J. R. Pierce worked for many years at the Bell Telephone Laboratories, where he became Director of Research in Communications Principles. He is currently affiliated with the engineering department of the California Institute of Technology. While his background is impeccable, Dr. Pierce also possesses an engaging writing style that makes his book all the more welcome. An Introduction to Information Theory continues to be the most impressive non-technical account available and a fascinating introduction to the subject for laymen.
"An uncommonly good study. . . . Pierce's volume presents the most satisfying discussion to be found."― Scientific American.

Product details

  • Format: Kindle Edition
  • File Size: 6495 KB
  • Print Length: 336 pages
  • Publisher: Dover Publications; Subsequent edition (29 Mar 2012)
  • Sold by: Amazon Media EU S.à r.l.
  • Language: English
  • ASIN: B008TVLR0O
  • Text-to-Speech: Enabled
  • X-Ray:
  • Average Customer Review: 4.0 out of 5 stars  See all reviews (1 customer review)
  • Amazon Bestsellers Rank: #331,092 Paid in Kindle Store (See Top 100 Paid in Kindle Store)
  •  Would you like to give feedback on images?

More About the Authors

Discover books, learn about writers, and more.

What Other Items Do Customers Buy After Viewing This Item?

Customer Reviews

5 star
3 star
2 star
1 star
4.0 out of 5 stars
4.0 out of 5 stars
Most Helpful Customer Reviews
18 of 19 people found the following review helpful
4.0 out of 5 stars A very good introduction for the layperson 24 May 2008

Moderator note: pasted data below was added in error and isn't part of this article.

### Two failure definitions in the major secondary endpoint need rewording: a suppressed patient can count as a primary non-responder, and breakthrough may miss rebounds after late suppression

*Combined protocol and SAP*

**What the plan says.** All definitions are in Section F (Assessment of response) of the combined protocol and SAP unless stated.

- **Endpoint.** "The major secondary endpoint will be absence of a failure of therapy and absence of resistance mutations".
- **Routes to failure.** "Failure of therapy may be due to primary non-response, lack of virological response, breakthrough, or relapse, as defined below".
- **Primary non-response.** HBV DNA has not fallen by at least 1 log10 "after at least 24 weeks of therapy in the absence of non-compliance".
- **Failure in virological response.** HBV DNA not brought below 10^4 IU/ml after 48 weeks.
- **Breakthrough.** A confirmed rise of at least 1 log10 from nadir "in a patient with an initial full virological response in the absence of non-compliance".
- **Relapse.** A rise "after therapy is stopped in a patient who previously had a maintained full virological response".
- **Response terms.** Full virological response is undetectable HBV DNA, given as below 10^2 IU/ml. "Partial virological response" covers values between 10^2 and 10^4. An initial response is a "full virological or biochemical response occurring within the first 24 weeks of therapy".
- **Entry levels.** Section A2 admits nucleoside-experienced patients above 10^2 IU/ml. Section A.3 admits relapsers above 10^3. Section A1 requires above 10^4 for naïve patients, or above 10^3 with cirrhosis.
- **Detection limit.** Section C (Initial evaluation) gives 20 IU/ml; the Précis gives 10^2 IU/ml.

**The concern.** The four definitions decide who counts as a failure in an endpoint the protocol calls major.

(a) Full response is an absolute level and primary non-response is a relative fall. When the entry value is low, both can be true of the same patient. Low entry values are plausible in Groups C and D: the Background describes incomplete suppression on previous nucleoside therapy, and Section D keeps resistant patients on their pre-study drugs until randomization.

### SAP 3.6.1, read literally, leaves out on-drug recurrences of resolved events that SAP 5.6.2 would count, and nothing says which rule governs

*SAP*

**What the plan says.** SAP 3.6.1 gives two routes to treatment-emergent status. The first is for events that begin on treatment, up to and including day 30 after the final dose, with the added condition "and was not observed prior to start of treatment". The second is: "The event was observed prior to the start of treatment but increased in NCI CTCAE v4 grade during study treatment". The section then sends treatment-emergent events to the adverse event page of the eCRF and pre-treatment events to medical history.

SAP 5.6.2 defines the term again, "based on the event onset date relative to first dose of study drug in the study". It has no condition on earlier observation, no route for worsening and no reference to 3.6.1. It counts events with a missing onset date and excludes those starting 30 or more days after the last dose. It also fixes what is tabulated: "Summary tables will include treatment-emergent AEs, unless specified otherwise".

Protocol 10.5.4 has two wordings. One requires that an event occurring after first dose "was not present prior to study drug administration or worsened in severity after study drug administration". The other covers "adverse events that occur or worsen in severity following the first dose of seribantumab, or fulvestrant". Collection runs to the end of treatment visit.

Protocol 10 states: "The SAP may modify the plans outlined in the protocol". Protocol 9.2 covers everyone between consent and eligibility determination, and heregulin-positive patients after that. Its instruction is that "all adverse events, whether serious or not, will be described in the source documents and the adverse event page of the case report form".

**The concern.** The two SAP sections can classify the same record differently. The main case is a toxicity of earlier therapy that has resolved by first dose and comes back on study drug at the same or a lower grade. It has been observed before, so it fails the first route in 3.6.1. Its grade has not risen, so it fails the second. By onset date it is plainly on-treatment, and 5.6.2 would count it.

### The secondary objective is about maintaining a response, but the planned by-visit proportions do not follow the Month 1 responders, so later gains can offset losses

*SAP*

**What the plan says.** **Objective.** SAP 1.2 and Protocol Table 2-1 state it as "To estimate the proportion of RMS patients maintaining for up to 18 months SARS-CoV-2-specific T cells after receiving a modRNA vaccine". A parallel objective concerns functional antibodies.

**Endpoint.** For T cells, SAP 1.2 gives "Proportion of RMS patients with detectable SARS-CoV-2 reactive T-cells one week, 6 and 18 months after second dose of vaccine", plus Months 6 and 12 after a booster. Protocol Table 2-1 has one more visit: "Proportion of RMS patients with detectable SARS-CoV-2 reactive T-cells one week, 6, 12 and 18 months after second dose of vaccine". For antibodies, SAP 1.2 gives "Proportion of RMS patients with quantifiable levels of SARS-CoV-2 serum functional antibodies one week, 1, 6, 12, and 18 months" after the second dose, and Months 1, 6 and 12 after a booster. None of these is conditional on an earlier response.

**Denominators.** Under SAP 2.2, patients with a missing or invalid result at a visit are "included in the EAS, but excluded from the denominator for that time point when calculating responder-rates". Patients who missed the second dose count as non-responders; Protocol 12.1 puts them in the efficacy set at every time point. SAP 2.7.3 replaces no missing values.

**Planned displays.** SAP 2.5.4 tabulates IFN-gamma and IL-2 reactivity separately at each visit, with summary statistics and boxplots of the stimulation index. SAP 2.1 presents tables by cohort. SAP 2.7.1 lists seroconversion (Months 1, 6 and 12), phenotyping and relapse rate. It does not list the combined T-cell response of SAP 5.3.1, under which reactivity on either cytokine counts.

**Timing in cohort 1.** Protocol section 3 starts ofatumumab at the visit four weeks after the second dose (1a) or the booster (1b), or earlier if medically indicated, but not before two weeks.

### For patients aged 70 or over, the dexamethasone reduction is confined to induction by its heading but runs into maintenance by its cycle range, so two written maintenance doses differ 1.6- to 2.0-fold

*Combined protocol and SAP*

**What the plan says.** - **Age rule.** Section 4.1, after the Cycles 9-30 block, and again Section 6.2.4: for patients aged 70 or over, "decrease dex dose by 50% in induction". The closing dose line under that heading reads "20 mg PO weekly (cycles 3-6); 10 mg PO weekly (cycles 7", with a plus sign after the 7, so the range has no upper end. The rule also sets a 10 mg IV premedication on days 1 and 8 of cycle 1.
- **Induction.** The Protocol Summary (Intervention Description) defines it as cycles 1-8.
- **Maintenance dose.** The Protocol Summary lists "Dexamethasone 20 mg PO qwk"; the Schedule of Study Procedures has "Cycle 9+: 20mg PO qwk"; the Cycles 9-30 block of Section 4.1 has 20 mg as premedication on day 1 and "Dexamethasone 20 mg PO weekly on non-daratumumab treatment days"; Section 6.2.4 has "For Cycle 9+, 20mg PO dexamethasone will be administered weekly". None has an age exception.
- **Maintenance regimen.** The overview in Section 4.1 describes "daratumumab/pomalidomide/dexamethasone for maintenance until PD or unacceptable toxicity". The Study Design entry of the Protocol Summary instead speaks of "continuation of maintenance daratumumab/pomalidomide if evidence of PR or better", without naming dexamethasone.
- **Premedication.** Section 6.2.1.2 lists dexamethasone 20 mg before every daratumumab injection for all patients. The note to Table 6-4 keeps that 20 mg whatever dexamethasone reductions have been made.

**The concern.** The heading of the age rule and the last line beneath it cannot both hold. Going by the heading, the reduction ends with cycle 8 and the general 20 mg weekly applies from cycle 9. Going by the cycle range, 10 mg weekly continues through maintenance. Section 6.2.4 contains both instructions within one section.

This is an excellent introduction to Information Theory for the layperson. I often started with the intention of reading just a single chapter and found myself drawn into continuing onto the next chapter. It is unusual to find a technical book to be a page-turner!

The first four chapters set the scene and build towards a consideration of entropy. This chapter is quite heavy going but we are then rewarded with two rather easier chapters which allow us to catch our breath. The author then turns his attention to the problem of noise. We are also given a glimpse of how n-dimensional geometry was used by Claude Shannon to prove an important theory on the effect of noise on signal transmission.

There are chapters on the application of Information Theory to physics, cybernetics, psychology and art. Since the book was published in 1961 and revised in 1980, some of this is rather dated now - anyone still using cassette tapes to store their computer data?

I came to this book simply wanting an introduction to the subject. The early parts of the book were excellent and far exceeded my expectations. Others may subsequently review this book from the perspective of being well-acquainted with the subject and being more familiar with recent developments. My perspective relates to its accessibility.